A persistent and extensive skills gap makes it difficult for individuals to find jobs, and it can be difficult for employers to find the right workers with the proper training for the job. According to a 2018 study by Deloitte, millions of positions will remain unfilled from 2018 to 2028 due to the skills gap, which could ultimately cost the economy a whopping $2.5 trillion [5].

Professional services firm PwC, examined the skills gap for the 2019 World Government Summit. The researchers were alarmed at what they found and quickly realized the imminent need to take action. 

“The message is clear: change now, or become obsolete. Governments, businesses, and individuals must work together to implement a holistic, sustainable solution that distributes power and accountability. The time is now, not five years from now” [6]. 

Additionally, McKinsey’s 2021 Mind the Skills Gap study found that 87 percent of companies worldwide say they already have a skills gap or anticipate having one in the coming years [7].

How to overcome the skills gap

Shrinking and eliminating the skills gap requires a strategy that removes many of the learning obstacles that cause it, including increased education in the classroom. Starting early, especially in K–12 education, offers one helpful solution, particularly for workplace skills, which teachers rarely cover during grade school education. Paying attention in school is critical for basic skills like reading, writing, critical thinking, analysis, and mathematics. If you don’t have those foundational skills while advancing through school, it’ll be harder to pick them up later.

For technical skills, the best way to pick them up is through learning, experience, and practice. If someone is currently working in a job or career that you want, ask them for advice. Ask how they go about accomplishing their tasks. Do they have tricks or tips that they learned over the years? It can also be helpful to practice skills you want to gain. The more you repeat or complete a task, the easier it will be for you to do in the future.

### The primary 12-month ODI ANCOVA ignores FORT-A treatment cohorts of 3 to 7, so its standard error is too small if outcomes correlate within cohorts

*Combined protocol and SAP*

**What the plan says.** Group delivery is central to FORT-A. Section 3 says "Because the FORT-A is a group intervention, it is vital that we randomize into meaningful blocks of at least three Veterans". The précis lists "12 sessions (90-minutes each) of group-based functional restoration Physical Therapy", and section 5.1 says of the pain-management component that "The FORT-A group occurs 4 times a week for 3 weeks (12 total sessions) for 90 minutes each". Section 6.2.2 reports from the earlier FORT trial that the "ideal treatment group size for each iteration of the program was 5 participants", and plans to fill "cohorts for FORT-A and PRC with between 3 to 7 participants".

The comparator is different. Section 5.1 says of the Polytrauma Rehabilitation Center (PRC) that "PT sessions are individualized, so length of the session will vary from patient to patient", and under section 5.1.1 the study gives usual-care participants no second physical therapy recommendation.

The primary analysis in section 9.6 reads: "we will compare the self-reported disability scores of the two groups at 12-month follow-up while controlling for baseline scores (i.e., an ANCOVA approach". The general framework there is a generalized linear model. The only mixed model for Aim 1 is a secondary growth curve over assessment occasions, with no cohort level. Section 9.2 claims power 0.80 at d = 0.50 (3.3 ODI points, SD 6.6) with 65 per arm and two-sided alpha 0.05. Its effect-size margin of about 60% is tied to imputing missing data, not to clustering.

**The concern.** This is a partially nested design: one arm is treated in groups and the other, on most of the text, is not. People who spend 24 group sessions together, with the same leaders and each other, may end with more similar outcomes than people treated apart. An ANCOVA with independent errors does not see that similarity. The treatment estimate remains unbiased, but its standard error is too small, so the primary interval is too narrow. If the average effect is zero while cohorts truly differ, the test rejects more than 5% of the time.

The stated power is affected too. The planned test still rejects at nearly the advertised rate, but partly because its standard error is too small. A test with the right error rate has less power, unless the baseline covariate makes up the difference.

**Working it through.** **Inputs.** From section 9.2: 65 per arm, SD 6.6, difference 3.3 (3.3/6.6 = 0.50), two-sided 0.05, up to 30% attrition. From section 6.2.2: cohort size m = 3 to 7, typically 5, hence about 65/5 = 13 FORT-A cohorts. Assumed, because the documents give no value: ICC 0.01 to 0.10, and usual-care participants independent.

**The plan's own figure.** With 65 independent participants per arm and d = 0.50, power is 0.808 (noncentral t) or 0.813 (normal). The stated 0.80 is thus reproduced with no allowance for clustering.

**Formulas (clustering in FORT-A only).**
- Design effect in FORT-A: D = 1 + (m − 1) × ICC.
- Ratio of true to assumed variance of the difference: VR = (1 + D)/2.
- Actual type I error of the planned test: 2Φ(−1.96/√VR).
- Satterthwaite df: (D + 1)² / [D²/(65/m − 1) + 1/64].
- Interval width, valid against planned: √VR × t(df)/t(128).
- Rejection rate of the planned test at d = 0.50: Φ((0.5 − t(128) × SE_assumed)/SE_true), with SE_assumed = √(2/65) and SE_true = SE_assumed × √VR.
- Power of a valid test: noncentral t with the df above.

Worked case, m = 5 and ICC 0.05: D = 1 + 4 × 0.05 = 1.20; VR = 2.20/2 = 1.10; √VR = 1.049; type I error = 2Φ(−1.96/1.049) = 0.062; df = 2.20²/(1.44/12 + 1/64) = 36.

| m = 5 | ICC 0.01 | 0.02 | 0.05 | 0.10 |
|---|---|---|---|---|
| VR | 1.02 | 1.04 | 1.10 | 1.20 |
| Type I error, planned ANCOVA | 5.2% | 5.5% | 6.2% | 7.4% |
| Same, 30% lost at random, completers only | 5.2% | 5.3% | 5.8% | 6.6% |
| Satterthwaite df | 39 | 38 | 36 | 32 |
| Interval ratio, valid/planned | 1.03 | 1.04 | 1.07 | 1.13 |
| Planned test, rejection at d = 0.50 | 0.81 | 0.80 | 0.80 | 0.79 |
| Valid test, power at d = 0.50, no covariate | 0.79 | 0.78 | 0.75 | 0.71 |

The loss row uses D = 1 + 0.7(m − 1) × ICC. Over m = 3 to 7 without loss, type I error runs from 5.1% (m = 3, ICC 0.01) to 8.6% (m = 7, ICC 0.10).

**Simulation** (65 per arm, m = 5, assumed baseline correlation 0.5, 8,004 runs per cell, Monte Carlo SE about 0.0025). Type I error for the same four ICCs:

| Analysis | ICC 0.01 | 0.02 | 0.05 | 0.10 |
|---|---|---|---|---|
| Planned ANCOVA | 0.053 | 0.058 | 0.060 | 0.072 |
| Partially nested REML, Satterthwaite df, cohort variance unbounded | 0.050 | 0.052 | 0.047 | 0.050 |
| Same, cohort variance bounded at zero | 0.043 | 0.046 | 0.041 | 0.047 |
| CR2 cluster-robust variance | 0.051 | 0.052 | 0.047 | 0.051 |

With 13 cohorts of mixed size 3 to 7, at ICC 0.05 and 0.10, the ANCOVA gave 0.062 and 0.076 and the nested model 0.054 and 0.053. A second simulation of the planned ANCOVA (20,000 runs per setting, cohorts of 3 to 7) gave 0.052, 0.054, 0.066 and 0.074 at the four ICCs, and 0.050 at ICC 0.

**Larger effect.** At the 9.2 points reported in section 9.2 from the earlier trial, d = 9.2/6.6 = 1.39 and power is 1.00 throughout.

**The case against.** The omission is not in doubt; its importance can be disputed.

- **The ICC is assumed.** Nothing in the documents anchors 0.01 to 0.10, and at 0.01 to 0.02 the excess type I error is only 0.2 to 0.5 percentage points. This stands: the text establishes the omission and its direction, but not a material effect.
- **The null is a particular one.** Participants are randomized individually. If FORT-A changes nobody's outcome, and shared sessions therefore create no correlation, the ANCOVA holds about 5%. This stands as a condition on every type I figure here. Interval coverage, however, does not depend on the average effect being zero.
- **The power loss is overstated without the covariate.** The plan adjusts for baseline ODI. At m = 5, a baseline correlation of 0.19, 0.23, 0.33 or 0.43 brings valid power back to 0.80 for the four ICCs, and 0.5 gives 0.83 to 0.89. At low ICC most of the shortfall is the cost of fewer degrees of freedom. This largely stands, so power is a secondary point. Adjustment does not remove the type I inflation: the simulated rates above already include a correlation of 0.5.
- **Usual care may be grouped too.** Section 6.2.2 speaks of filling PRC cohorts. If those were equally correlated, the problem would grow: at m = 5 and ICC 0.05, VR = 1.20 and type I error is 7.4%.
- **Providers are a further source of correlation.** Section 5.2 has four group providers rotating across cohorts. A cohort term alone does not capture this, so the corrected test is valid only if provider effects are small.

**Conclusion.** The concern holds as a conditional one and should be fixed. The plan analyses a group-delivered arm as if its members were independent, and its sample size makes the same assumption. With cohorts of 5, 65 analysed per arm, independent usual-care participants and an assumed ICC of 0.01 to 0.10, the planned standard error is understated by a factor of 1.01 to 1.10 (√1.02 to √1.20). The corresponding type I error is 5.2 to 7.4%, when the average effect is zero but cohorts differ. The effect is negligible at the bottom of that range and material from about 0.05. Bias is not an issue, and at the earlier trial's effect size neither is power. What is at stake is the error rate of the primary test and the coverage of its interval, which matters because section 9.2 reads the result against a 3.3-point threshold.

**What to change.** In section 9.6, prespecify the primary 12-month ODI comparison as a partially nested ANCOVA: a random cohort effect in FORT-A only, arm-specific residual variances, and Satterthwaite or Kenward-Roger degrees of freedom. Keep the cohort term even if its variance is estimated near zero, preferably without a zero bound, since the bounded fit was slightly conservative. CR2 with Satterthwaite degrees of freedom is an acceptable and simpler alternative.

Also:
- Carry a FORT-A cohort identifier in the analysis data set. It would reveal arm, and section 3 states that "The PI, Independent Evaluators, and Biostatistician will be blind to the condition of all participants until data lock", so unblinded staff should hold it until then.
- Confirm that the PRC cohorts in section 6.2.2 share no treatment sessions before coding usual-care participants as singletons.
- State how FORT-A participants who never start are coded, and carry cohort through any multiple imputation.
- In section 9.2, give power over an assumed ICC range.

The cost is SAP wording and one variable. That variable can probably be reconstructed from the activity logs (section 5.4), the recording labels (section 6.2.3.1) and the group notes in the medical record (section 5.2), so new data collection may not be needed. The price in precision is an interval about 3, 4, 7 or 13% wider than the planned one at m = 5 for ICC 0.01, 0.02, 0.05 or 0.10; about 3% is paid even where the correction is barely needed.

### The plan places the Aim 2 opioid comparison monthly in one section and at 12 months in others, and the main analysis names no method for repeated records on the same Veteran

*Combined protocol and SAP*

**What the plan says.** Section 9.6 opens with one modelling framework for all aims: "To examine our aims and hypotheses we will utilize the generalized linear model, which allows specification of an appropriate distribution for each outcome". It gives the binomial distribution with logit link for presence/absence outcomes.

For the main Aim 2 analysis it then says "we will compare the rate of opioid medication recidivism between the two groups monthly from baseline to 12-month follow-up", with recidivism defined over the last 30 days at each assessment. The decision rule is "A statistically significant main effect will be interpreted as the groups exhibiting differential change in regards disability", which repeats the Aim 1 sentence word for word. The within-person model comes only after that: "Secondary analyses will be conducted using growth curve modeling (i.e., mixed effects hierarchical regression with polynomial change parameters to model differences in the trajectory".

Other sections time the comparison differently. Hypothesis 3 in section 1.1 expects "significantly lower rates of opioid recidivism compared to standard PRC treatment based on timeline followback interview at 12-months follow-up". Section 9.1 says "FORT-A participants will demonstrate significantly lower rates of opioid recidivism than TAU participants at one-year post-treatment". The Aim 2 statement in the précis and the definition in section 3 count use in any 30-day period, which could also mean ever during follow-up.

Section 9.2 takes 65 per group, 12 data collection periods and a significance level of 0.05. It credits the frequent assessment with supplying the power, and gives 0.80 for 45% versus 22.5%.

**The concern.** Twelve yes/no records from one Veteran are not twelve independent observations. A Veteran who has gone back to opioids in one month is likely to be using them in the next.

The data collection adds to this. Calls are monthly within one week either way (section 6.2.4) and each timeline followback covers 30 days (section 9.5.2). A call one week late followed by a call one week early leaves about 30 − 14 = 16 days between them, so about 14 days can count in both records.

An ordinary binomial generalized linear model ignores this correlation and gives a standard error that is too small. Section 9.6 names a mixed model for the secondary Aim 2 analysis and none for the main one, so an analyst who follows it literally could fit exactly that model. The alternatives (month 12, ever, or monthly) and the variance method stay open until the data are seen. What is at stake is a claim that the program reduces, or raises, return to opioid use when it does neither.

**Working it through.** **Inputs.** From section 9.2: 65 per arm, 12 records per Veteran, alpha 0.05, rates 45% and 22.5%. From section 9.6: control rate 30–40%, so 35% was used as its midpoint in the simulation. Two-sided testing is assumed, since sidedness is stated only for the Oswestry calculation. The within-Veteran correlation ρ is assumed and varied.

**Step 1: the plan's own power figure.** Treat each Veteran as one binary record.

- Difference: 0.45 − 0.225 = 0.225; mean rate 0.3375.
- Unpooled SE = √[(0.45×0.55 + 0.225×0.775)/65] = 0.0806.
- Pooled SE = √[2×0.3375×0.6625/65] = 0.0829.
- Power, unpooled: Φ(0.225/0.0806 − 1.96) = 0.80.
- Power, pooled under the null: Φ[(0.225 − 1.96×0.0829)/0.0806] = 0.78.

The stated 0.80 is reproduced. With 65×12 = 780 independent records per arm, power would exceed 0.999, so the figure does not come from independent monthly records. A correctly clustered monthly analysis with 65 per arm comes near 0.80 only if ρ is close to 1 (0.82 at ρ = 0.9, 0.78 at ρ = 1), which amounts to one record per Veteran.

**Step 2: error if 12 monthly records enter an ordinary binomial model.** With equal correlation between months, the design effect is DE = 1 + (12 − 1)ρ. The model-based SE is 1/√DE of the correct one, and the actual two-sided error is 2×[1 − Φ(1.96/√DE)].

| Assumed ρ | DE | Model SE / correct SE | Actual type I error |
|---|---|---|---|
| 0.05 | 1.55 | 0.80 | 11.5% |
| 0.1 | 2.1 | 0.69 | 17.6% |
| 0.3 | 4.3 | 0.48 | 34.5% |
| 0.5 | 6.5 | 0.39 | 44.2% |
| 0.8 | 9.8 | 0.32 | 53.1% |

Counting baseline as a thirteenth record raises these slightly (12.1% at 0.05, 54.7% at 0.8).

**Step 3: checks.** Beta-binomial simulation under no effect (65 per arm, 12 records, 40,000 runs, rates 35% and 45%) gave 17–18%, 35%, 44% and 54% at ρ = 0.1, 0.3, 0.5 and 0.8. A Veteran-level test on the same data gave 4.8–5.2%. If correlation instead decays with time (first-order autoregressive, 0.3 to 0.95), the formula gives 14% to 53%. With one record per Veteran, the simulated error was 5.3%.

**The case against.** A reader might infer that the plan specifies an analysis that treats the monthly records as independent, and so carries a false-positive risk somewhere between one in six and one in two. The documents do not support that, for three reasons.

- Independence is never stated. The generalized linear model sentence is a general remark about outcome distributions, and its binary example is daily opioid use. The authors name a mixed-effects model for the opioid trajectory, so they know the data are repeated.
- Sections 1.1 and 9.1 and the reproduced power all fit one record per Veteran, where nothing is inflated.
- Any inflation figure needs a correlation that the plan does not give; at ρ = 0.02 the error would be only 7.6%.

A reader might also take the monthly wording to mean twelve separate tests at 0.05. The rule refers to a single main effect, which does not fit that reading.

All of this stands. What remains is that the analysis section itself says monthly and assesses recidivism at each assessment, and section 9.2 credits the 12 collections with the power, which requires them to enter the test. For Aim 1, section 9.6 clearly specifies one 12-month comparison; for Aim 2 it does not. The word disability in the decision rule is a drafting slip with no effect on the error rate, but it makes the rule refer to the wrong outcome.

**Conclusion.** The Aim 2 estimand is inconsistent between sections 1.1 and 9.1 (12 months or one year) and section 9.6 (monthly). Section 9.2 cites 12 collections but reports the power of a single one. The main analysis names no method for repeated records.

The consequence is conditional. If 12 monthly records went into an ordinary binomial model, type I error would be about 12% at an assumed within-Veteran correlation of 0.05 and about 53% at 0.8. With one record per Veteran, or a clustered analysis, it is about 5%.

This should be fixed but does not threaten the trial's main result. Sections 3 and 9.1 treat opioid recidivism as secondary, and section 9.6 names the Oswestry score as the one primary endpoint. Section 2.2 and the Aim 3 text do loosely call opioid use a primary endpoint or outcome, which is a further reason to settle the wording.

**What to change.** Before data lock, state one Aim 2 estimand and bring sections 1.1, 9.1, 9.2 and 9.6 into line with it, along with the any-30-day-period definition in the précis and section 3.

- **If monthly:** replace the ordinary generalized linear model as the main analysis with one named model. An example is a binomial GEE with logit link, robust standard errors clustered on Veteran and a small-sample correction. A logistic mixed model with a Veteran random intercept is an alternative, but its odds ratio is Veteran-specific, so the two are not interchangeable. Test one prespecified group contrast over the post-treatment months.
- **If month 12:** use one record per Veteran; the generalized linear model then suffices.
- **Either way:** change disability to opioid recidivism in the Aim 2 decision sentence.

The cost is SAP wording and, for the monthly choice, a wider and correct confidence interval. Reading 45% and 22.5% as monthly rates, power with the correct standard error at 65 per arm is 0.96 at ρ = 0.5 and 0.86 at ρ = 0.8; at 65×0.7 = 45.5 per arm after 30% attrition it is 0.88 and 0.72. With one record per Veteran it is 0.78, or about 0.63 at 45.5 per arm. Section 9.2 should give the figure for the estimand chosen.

Taking the initiative alone can help you sharpen your skill set or learn new things. You could go back to school or explore resources like the following:

  • Volunteer. Consider volunteering for friends, family, or formal organizations to expand your experience. For example, you could take on a project for a small business to learn analytics or customer management or join a nonprofit board to sharpen communication and leadership skills.

  • Ask to rotate to another department at work. Some employers may allow temporary arrangements that provide exposure to other areas. For example, if you work in sales, you might ask to spend a week in accounting or marketing.

  • Get certified. You can attend training, take classes, or learn independently before taking an exam and getting certified in specific fields. You can add these verifiable skills to your resume and the credentials you earn.

  • Take an online class. Platforms like Coursera offer access to courses from premier institutions and industry-leading teachers. You could get new technical skills by taking a class such as Code Yourself! An Introduction to Programming from The University of Edinburgh or explore entrepreneurship and leadership with Connected Leadership from Yale—just two of many online options on Coursera.

Next steps

Do an honest assessment of your skills, including areas needing strengthening. What are you great at? What areas could use a little more attention and improvement? Now is the time to take your skills to the next level.

Explore all your options, including online classes, bootcamps, and workshops that can help you close or overcome the skills gap. For example, you could expand your tech skills with the Google UX Design Professional Certificate. Alternatively, you could sharpen your accounting skill set with Introduction to Financial Accounting: The Accounting Cycle, a Specialization from the University of California Irvine on Coursera.

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Written by Coursera • Updated on

This content has been made available for informational purposes only. Learners are advised to conduct additional research to ensure that courses and other credentials pursued meet their personal, professional, and financial goals.